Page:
TOP The only wall in the house that didn’t receive a refresh was this one in one of the guest bedrooms, which features William Morris wallpaper and matching curtains. ABOVE Quirky details like the nifty lamps, plaid headboard and turquoise carpet combine to create a retro, camp-like vibe.

The long settlement period gave the apartment-dwellers plenty of time to plot how they were going to fill a 410m2 home with three bedrooms, a study and a studio. “Tara had been dreaming about this place for so long that she’d actually started scouting and selecting furniture before we bought it,” says Nick. “Using the floor plan as a guide, and a detailed spreadsheet, we effectively furnished it completely before moving in, all while living in New York.”
The modernist aesthetic of the home, built in 1965 by original owner Lloyd Parker, was well worth honouring, so the couple took a pared-back approach to their furnishings. “We were inspired by some of the innovative design happening in hotels in the US — The Standard Miami and Ace Hotel Palm Springs in particular,” says Tara. “We were also influenced by Scandinavian modernism and a bit of a laid-back surf/camp vibe, and wanted to mix all of that together.”

TOP & ABOVE Thanks to its generous windows, the studio is filled with the most beautiful light. Bunks from Ikea occupy a corner of this space as extra accommodation for visitors, and Tara and Nick also use it for workouts, yoga, and hosting dance classes and parties.

In April 2017, Tara and Nick moved in, giving themselves a month to paint the interior before they returned to work. “The previous owners had done some high-quality renovations, so we were lucky, but the walls packed a punch,” says Nick. “In the kitchen they were red, orange and purple, one bathroom was a dark metallic purple, and there was a yellow bathroom and a red-orange kitchenette in the studio.”
The couple enlisted the help of interior designer/stylist Katie Lockhart to come up with a colour scheme, and the resulting palette blends seamlessly with the home’s architectural details while enhancing the peaceful ambiance of the interior.
At the centre of the house is an entrance hall where stone paving and a pair of potted palms give you a ‘just arrived in Palm Springs’ welcome. As you continue inside, your eye is naturally drawn out into the Japanese courtyard garden developed by a previous owner, a landscape architect. Sun streams into the north-facing living and dining rooms all year round, and both spaces are kept cosy in winter by the log burner and gas central heating. Original features such as truly magnificent William Morris wallpaper offer charming Wes Anderson-esque moments.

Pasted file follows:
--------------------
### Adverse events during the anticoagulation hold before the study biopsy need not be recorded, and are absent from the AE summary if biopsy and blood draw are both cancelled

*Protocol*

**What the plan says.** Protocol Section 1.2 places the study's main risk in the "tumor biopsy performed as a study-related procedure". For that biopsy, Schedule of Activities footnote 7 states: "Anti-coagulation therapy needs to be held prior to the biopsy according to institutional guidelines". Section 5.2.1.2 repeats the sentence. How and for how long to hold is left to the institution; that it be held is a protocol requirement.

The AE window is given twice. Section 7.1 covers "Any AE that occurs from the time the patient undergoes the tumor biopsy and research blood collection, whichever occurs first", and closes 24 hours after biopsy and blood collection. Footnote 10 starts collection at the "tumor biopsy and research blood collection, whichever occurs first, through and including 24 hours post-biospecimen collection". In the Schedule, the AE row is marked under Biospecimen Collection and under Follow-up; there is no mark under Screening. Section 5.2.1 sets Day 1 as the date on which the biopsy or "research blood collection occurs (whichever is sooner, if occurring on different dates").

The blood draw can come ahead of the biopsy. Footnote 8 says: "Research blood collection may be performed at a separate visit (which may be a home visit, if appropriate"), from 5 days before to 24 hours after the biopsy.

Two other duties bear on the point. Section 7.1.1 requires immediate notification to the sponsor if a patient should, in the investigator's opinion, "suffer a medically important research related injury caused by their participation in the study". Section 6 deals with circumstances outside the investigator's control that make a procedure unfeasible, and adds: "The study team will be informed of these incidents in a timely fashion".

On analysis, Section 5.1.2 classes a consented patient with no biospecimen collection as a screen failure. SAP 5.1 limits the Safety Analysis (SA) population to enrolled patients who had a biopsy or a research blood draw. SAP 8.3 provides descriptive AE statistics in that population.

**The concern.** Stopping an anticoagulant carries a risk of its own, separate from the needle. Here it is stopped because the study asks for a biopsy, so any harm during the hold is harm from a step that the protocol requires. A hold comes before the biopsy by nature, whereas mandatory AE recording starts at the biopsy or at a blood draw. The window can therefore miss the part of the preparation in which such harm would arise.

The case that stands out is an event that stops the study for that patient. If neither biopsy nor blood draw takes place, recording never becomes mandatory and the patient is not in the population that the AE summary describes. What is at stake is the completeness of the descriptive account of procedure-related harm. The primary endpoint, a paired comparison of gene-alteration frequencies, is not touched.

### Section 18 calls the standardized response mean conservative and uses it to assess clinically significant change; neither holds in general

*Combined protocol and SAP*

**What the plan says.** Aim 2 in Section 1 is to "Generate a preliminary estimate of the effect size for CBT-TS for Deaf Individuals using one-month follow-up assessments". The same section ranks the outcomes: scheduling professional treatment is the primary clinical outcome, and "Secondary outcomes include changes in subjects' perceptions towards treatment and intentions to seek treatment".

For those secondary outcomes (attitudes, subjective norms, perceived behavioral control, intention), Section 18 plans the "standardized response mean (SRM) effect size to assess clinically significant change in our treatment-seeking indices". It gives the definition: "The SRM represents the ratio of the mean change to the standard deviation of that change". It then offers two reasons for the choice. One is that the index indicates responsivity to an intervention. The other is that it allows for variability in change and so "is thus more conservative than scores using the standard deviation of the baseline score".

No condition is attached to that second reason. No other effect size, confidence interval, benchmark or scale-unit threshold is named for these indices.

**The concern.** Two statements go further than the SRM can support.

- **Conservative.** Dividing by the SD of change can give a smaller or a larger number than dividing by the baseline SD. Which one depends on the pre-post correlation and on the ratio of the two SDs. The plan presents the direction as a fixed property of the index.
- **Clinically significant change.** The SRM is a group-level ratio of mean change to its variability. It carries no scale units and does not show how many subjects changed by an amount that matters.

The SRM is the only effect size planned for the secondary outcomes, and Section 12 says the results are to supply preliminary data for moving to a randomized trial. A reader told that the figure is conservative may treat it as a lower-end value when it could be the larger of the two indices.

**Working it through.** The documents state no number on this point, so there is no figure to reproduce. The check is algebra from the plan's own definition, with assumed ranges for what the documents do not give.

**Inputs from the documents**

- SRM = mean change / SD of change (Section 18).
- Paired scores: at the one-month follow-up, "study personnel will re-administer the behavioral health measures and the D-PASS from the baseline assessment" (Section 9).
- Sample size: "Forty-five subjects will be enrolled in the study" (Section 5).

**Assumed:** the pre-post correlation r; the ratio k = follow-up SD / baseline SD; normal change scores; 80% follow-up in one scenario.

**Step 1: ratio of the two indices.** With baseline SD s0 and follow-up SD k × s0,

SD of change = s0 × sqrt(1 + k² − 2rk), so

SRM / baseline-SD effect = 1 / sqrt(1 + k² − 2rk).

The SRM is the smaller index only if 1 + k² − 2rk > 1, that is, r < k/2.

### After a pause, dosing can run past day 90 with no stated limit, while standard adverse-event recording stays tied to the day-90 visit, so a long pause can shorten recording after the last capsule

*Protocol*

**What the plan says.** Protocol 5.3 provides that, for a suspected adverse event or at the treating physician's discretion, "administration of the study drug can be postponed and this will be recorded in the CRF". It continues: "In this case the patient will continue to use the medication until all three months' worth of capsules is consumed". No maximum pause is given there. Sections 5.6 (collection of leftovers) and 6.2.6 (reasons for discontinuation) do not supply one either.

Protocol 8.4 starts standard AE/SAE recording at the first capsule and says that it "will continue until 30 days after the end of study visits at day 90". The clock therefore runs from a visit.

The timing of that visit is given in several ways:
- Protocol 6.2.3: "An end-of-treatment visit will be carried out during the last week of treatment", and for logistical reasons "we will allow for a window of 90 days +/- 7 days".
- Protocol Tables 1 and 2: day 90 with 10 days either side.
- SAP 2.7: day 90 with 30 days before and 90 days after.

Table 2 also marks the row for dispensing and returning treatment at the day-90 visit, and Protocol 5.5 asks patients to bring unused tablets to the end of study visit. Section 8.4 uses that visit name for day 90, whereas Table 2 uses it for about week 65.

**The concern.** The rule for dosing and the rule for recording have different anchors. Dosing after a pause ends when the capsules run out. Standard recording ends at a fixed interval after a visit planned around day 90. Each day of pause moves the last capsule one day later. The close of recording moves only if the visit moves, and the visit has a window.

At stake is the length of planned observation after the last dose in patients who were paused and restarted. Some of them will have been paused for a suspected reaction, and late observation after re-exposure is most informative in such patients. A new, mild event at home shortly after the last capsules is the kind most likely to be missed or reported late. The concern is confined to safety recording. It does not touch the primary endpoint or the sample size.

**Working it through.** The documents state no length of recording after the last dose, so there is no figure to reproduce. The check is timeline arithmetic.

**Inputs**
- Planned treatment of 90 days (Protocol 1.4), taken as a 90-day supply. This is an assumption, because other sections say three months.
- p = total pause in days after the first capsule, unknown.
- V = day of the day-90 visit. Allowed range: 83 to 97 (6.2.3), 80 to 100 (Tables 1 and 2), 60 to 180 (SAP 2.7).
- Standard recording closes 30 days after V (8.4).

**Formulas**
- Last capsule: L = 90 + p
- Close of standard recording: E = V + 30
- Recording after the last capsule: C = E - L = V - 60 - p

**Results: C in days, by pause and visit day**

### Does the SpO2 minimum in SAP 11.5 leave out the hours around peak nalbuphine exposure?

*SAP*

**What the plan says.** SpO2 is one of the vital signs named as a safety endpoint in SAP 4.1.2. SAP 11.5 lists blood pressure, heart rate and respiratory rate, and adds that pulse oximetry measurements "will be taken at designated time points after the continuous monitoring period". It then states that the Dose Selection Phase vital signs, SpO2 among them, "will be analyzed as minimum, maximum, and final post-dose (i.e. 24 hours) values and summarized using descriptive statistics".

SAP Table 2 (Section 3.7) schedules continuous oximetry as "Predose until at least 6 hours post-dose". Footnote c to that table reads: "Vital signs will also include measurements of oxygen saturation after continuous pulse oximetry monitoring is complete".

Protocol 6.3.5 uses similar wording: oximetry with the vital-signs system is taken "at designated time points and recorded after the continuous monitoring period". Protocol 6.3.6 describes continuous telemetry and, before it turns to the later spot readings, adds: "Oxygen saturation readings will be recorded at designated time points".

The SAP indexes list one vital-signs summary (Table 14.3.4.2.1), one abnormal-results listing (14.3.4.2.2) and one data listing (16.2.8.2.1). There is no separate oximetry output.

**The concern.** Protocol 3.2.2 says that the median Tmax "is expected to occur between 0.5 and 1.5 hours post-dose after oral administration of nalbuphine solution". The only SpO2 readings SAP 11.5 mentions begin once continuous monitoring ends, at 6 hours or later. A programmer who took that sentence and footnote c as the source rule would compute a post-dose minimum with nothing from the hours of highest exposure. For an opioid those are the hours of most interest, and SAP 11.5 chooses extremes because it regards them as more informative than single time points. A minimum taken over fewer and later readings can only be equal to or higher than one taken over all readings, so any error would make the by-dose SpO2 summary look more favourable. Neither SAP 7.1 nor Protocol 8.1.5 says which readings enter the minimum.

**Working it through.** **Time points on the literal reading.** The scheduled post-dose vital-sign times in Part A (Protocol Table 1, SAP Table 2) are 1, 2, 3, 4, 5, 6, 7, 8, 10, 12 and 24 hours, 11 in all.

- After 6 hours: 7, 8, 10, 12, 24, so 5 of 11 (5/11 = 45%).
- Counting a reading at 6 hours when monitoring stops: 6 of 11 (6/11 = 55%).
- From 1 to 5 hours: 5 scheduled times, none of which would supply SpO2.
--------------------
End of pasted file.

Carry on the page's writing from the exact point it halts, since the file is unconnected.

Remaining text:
TOP “We’ve tried to keep the garden organic and underpinned by permaculture design principles like the previous owners did,” says Tara. “We’re in the process of creating a food forest at the back, and there’s an outdoor pantry for preserves and produce that we hope to fill with our own harvest one day.” ABOVE Jon Bloodworth looks after the pool and has been doing so for 30 years. “When we met him, we thought we were interviewing him, but it was really the other way around,” says Tara. “At the end of the conversation, he told us he’d thought about giving up his stewardship of the pool but had decided to keep looking after it for a while longer. At the time, we didn’t realise how lucky we were.”

With a craft brewery and arthouse cinema within walking distance, Tara and Nick still enjoy some aspects of the life they had in Brooklyn, and with the picture completed by their straightforward train commute into the city for work, they say they don’t have a single regret about making the move.
“We love living in Waikanae,” says Tara. “Because it’s so completely different to the other places we’ve lived in recent years, we don’t really make any comparisons. We do miss the ease and affordability of online shopping in the US, and the somewhat limited nightlife options on the Kapiti Coast ensure we have to be a bit more organised about creating our own fun, but in many other places in the world, you couldn’t dream of living in a place like this while working in a capital city. We consider ourselves very fortunate.”

Words Alice Lines
Photography Bonny Beattie